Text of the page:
The history of Tucson may officially begin with the completion of Presidio San Agustín by Spanish soldiers in 1775, but the area was occupied long before that. In fact, Native American nations such as the Tohono O’odham have resided in Southern Arizona for thousands of years. And it’s not as if it’s hard to spot their influence. On the contrary, Native art and culture is prevalent throughout the city. For visitors, a list of quintessential Tucson things to do would largely involve getting in touch with the city’s Native American roots in one way or another. Here are a few ways to do just that.
Visit a MuseumAbout an hour outside Tucson in Dragoon, the Amerind Foundation displays the Native American art and artifacts it’s been collecting since 1937. Upstairs in the Ethnology Room, you’ll find a bow made and signed by Geronimo alongside Navajo pipes and jewelry. Across the way is a room devoted entirely to textiles, including rugs woven by the Hopi and Tarahumara. And over in the Amerind Archeology Room, you’ll find baskets, clothing, and other artifacts discovered during the foundation’s own excavations.
Still, it’s hard to outdo the Arizona State Museum (as in the state of Arizona, not ASU), whose collection figures are staggering: 25,000 pieces of baskets and weaving, including one of the largest known Navajo rugs; 500,000 photographic negatives and prints; and 40,000 ethnographic items, including hundreds of folk masks and costumes. The museum has also been home to temporary exhibits showcasing everything from '70s-era Hopi quilts to ancient southwestern architecture.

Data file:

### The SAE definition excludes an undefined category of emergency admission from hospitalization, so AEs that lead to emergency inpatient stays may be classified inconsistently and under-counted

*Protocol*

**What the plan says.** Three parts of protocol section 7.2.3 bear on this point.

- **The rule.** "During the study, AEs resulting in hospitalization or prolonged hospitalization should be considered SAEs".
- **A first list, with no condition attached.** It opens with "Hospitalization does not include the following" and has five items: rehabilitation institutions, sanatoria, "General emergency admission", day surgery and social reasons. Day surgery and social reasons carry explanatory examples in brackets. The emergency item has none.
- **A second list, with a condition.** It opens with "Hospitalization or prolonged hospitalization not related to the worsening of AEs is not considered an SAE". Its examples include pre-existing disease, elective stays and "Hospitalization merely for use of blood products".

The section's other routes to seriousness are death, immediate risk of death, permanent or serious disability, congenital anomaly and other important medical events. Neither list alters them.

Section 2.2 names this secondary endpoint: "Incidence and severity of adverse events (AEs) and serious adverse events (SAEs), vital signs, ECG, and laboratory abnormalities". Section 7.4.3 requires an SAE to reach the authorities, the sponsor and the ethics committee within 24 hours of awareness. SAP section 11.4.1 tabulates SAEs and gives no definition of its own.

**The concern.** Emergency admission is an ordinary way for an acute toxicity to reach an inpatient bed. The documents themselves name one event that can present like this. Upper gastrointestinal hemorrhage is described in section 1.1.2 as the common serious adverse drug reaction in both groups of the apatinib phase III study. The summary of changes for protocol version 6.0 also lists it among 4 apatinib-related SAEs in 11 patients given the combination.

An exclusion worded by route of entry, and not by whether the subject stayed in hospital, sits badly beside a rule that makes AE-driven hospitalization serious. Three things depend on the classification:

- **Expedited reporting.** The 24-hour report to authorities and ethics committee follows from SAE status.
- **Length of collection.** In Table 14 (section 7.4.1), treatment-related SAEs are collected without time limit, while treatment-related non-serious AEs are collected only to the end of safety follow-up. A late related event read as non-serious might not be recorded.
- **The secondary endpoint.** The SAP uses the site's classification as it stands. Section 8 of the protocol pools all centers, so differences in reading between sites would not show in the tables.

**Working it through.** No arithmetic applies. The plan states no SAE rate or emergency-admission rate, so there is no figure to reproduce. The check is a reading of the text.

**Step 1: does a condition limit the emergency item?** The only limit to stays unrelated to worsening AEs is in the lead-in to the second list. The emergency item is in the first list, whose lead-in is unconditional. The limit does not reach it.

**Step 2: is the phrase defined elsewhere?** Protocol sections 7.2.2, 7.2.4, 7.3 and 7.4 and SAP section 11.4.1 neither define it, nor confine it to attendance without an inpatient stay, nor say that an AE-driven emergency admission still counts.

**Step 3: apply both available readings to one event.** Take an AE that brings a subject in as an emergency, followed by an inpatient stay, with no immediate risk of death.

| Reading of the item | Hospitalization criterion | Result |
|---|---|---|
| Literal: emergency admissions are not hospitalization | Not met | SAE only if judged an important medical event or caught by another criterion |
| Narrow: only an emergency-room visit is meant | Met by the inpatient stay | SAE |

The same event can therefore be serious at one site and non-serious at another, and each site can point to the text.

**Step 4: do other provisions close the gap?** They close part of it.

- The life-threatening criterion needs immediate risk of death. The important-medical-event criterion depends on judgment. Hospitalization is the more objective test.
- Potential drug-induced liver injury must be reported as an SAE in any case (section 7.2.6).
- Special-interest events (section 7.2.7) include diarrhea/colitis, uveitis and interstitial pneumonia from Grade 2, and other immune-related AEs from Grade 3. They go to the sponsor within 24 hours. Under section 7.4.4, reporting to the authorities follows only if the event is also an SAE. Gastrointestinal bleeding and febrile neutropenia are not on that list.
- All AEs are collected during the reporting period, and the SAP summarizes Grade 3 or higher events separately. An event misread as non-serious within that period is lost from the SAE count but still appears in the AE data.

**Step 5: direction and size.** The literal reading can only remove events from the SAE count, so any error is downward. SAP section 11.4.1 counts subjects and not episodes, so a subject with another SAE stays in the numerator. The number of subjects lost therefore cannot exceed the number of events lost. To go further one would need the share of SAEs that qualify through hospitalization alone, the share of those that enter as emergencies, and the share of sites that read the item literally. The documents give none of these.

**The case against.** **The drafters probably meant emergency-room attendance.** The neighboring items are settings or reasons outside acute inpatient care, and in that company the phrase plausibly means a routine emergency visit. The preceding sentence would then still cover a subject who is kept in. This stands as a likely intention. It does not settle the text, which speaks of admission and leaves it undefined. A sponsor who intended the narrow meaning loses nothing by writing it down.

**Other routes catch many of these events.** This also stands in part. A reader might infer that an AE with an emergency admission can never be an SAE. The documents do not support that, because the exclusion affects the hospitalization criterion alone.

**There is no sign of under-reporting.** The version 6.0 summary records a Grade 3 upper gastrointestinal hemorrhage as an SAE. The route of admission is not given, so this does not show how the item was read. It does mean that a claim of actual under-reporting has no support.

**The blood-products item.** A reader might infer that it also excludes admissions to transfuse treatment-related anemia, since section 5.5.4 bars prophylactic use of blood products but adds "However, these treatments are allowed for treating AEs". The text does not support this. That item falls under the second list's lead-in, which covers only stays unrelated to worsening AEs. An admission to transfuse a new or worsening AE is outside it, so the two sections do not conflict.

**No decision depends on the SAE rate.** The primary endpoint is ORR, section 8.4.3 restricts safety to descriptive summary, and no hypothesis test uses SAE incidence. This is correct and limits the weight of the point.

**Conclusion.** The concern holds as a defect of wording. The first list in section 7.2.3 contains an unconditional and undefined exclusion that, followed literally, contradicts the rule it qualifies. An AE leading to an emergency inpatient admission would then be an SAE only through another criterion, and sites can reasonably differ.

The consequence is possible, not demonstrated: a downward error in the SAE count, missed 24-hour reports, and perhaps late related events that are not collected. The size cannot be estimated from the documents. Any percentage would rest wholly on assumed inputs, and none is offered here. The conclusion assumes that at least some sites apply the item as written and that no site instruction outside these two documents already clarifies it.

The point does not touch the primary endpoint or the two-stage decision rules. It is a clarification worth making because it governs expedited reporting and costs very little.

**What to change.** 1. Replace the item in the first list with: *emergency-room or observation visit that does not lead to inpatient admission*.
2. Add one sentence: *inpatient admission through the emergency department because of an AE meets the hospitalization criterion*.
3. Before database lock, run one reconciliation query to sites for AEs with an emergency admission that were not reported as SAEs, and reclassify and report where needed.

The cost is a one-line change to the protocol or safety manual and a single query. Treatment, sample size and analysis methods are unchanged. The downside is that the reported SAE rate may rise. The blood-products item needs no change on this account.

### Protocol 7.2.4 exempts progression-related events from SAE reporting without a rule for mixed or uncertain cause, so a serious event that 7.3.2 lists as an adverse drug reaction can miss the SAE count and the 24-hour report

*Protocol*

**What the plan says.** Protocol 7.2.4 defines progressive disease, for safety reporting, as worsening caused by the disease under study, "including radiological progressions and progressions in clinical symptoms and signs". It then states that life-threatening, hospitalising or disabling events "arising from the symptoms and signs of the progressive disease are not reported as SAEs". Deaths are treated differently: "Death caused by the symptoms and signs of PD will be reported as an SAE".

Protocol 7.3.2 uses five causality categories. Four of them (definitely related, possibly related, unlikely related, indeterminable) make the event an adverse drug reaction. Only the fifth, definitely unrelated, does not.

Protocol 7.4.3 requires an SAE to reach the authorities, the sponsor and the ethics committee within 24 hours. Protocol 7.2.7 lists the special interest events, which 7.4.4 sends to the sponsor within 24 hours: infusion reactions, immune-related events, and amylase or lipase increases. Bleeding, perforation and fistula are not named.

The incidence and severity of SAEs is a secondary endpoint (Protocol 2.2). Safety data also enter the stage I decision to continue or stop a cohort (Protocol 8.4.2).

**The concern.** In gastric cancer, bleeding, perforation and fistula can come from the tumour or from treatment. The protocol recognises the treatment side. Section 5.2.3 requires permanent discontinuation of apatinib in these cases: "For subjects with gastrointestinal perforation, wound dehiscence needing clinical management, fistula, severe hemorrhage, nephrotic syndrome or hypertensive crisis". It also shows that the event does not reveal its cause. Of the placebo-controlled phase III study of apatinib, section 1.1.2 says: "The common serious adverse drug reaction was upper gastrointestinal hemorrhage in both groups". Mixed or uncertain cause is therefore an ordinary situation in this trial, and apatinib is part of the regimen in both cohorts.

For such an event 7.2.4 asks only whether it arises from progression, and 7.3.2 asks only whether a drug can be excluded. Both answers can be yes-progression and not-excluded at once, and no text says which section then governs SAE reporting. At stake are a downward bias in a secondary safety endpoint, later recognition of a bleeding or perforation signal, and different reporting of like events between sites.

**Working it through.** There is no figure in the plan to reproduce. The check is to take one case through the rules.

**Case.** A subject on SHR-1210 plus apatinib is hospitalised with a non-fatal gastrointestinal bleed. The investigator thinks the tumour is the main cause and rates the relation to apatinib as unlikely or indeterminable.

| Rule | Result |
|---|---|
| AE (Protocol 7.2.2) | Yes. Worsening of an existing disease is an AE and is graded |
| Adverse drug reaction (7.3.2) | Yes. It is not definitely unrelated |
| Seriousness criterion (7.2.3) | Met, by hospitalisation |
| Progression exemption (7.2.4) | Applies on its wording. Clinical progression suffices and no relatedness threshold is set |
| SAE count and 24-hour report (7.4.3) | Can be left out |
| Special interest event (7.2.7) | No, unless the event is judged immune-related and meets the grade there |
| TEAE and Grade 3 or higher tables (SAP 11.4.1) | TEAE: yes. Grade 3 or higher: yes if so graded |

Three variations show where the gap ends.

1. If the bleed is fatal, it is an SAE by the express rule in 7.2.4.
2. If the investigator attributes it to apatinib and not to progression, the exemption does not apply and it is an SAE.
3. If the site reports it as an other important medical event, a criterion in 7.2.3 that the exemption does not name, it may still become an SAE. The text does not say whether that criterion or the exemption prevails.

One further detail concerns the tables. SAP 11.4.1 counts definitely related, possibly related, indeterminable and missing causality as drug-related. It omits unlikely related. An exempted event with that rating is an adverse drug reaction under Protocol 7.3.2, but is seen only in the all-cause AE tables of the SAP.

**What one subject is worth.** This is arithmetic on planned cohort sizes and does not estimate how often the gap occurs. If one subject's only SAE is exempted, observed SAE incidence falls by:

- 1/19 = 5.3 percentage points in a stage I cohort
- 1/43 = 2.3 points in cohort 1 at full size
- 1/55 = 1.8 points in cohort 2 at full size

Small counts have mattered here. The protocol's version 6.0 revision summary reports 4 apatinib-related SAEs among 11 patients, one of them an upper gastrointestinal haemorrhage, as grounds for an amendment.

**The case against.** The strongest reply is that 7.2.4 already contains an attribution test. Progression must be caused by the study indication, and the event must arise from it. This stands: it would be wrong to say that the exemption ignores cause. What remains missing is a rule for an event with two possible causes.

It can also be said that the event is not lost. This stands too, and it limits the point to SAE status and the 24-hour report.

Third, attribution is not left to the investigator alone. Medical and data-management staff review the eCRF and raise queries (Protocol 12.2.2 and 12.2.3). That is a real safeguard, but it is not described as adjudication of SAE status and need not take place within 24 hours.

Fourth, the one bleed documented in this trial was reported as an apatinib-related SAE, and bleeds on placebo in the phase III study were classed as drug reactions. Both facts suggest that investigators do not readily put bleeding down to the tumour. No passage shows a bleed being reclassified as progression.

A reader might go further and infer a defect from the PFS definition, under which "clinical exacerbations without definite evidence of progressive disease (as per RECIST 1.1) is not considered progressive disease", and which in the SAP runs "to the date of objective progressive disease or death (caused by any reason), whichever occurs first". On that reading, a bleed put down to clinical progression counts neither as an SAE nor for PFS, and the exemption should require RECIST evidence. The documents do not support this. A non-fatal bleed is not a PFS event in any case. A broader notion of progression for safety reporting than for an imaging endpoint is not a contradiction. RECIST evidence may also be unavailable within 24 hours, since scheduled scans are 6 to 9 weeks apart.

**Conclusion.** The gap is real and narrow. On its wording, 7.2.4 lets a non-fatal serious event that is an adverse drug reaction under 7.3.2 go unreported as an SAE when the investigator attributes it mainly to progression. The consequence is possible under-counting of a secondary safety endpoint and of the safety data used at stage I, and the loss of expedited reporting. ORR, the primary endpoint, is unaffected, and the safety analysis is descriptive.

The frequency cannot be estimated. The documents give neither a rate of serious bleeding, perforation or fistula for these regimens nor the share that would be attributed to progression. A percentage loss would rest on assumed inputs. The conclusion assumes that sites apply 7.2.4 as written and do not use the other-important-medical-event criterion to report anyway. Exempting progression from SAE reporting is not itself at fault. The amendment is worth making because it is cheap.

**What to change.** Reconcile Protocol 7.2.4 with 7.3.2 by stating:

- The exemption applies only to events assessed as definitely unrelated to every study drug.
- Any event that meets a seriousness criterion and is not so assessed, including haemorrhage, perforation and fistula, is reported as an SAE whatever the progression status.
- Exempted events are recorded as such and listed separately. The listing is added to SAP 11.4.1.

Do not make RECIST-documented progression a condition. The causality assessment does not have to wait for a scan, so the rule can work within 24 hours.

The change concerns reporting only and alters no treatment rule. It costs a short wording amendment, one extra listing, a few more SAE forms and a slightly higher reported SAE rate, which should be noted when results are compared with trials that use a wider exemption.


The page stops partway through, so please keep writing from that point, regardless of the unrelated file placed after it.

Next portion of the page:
Shop for Arts and CraftsFinding fine art, jewelry, and textiles that represent Tucson’s Native American culture isn’t difficult. Shops like Bahti Indian Arts offer large collections of Tohono O’odham baskets, Hopi pottery, and Navajo rugs. Textiles are also a major specialty at Nizhoni Ranch Gallery in Sonoita, which sells both contemporary and historical rugs and weavings. For seriously rare items, you can always try Gallery West, where the selection has been known to include a pair of 1880s moccasins as well as pottery from the early 1900s.Attend a FestivalIf you’d like to attend a celebration of Native American culture in Tucson, you won’t have to wait long. February brings the Arizona State Museum’s Southwest Indian Art Fair, which is soon followed by March’s Wa:k Pow Wow, a two-day blur of dancing, drumming, and singing held at the historic Mission San Xavier del Bac. Come October, visitors can take part in a traditional American Indian feast thanks to the North American Indian Information and Trade Center, and in November, they can browse crafts, watch ceremonial dancing, and eat traditional foods at the Native American Heritage Month Social & Craft Market.